anxiety which have been carried for a life time can subside in one
session when they are studied as metaphors.
The structure of a session
As the client describes the metaphor, it changes: new metaphors
appear and are explored. Frequently, the client will describe
something restricting or unpleasant in the metaphor, and will be able
to see a different form or place they can move to which is far more
pleasant. They may move directly to this place and stay there, in
which case the deep seated problem is resolved, or they may find it
impossible to stay in the good metaphor, and be tugged back into the
bad. When the coach keeps the client focused on the metaphor, a
device will often appear to enable them to make the transition. For
example, the client may see themselves as seated on a horse on a
merry-go-round, but the structure is not able to start moving.
Eventually a key appears in the client's metaphorical landscape, then
a hand which is able to turn it. The merry-go-round starts to move
and the client can change.
The structure of a session is illustrated in Diagram 2.
Diagram 2 (provided by Penny Tompkins and James Lawley)
The benefits are immediate. The client will start to feel
different and to behave in new ways at once. The clarity attained is
extraordinary and changes take place at the deepest level.
Working with metaphor can bring about extraordinary change at soul
level. The techniques which Penny Tompkins and James Lawley have
developed, and continue to refine, have taken the practice to a new
level in terms of personal change, performance and physical health.
A Case history
A client had a fear of public speaking. He regularly had to speak
at events in the course of his business. He would always perform well
at the event, but his anxiety would affect his work and relationships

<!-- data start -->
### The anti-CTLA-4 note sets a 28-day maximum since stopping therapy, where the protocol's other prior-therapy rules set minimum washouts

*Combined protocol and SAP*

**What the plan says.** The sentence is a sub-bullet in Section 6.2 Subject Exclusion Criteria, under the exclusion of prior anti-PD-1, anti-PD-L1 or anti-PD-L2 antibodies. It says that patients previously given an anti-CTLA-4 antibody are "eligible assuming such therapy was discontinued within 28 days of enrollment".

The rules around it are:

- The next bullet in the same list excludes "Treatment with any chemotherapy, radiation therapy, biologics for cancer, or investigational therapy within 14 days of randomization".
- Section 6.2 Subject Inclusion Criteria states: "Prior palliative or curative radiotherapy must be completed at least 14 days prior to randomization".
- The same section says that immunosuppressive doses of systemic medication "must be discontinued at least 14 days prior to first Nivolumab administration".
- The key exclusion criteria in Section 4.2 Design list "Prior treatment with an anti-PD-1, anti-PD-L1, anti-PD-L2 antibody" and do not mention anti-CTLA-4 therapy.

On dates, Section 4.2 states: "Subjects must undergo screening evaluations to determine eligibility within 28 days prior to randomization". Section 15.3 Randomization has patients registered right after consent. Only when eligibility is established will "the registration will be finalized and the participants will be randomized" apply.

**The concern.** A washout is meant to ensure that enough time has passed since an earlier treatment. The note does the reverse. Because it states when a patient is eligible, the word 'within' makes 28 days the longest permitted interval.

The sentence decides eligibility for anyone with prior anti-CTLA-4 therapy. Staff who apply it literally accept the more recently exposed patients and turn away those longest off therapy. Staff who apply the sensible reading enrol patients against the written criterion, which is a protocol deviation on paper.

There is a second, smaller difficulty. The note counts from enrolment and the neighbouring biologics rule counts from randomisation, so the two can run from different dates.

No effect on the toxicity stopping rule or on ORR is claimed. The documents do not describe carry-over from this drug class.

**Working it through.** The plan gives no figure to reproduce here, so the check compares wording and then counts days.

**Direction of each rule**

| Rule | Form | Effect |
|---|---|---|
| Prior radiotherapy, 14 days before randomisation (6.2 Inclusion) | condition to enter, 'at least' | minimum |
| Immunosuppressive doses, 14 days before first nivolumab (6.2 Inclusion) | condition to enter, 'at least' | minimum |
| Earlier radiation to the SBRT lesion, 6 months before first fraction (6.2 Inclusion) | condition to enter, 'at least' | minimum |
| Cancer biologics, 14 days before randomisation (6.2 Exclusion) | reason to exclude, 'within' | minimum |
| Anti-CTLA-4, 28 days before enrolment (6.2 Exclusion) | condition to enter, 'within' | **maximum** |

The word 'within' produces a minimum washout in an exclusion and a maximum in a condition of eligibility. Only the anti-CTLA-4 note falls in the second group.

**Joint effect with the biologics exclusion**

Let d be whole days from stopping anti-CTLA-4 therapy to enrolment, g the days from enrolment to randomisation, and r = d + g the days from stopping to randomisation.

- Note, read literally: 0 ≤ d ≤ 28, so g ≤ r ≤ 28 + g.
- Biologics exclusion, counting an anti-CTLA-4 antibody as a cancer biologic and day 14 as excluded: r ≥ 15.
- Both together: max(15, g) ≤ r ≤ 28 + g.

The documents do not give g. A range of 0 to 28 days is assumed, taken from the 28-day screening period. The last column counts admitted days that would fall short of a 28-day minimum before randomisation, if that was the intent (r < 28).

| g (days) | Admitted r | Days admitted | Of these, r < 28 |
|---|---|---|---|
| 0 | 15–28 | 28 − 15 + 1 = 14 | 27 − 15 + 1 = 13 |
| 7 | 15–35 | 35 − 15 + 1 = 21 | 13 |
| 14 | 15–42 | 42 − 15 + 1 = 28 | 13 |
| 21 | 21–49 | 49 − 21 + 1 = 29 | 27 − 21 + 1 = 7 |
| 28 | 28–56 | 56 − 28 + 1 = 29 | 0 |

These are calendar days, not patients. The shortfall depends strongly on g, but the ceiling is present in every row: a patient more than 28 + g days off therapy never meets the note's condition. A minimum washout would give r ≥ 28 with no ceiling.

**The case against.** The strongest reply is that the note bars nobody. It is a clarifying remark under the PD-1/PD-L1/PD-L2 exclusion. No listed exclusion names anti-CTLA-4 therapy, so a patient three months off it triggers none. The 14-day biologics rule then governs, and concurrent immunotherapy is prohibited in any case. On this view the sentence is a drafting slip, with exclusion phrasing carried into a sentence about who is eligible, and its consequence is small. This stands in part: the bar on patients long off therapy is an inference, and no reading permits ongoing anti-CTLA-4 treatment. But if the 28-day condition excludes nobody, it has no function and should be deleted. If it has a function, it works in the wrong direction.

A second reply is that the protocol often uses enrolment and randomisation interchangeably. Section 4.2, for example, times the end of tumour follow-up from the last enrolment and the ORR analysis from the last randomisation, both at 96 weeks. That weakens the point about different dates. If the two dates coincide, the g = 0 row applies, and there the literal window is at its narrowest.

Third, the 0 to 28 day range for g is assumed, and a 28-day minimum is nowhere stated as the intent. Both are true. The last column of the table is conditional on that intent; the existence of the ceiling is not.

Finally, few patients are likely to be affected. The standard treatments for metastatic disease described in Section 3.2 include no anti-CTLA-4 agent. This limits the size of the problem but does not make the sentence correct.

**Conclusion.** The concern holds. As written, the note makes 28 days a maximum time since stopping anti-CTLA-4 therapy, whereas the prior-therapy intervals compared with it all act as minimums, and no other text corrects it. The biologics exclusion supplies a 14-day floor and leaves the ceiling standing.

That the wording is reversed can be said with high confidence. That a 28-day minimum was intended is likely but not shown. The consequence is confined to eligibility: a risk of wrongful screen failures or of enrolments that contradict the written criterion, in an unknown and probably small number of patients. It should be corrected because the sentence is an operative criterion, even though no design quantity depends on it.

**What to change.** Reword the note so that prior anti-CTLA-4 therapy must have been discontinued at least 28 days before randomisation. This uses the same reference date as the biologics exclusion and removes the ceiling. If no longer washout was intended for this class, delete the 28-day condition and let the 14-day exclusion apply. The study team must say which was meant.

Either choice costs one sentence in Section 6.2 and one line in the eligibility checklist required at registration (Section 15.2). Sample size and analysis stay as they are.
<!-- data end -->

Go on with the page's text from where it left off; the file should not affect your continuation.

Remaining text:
for a week beforehand.
Using only Clean Language questions, and repeating his own words
back to him, the coach helped him explore and develop the metaphor --
the equivalent of exploring the current reality in coaching. The
following transcript of the session is not reproduced in full.
Client: I get nervous for a week beforehand.
Coach: And when you get nervous for a week beforehand, that's like
Client: It's like the nauseous feeling before going on a
rollercoaster at a fair.
Coach: And when it's the nauseous feeling before going on a
rollercoaster at a fair, what kind of nauseous is that?
Client: It's being in one's shell, with the volume turned down.
Coach: And is there anything else about being in one's shell with
the volume turned down?
Client: Dark shadow surrounding. Underwater, under the sea,
The coach continued to explore the metaphor, using Clean Language
questions, then asked: And what happens next?
[This question has a parallel in coaching of moving the client's
Client: I am seeing light at the surface, and
The coach continued to explore, using various Clean Language
questions, and the metaphor moved through:
- Gravitational pull from above
- Like when you've been scuba diving
- There is pressure on your chest from the water
- I can hear people talking -- a dull quiet sound through the
- I need the gravitational pull
Then the coach introduced an intention question: And what needs to
happen for the gravitational pull?
[The coaching equivalent would be to ask the client what his
Client: The pressure needs to turn
Coach: And can the pressure turn?
[A parallel in coaching would be to ask the client what action
they can take.]
Client: There is a pressure wave, I can move it. It
can take me to the surface
Coach: And what happens next?
Client: The sun's coming out. Serene, relaxing and enjoyable. It
feels great. I am on the surface and the sun is reflecting on water.
All is quiet. The dull, quiet sound through the water has gone.
The result for the client was that his customary week long anxiety
did not trouble him again. In addition, he became less stressed in
his life overall and found it easier to focus on taking his business
forward. He continued to experience "butterflies" immediately prior
to speaking, but felt that this was an essential part of performing
well and did not require change.
Penny Tompkins and James Lawley's works available through their:
Book: Metaphors in Mind: Transformation through Symbolic Modelling"
DVD: A Strange and Strong
David Grove/Bazil Panzer, Resolving Traumatic Memories: Metaphors
and Symbols in Psychotherapy (Irvington, New York 1989)
James Hillman, The Essential James Hillman (Routledge
Piero Ferrucci, What we may be: The visions and techniques of
psycho synthesis (Turnstone Press, Wellingborough 1982)
Harry A Wilmer, Practical Jung: Nuts and bolts of Jungian
psychotherapy (Chiron Publications, Wilmette 1987).
Brandon Bays: www.thejourney.com
Patricia Norris Ph.D
"Dynamics of Visualization and Imagery In Therapy"
Uses of visualisation in modern therapy: Freud, Jung, Leuner,
DeSoille, Assagioli, Wolpe, Lazarus, Jacobs, Schultz and Luthe, Green
© 2004, Carol Wilson and Fenman Ltd.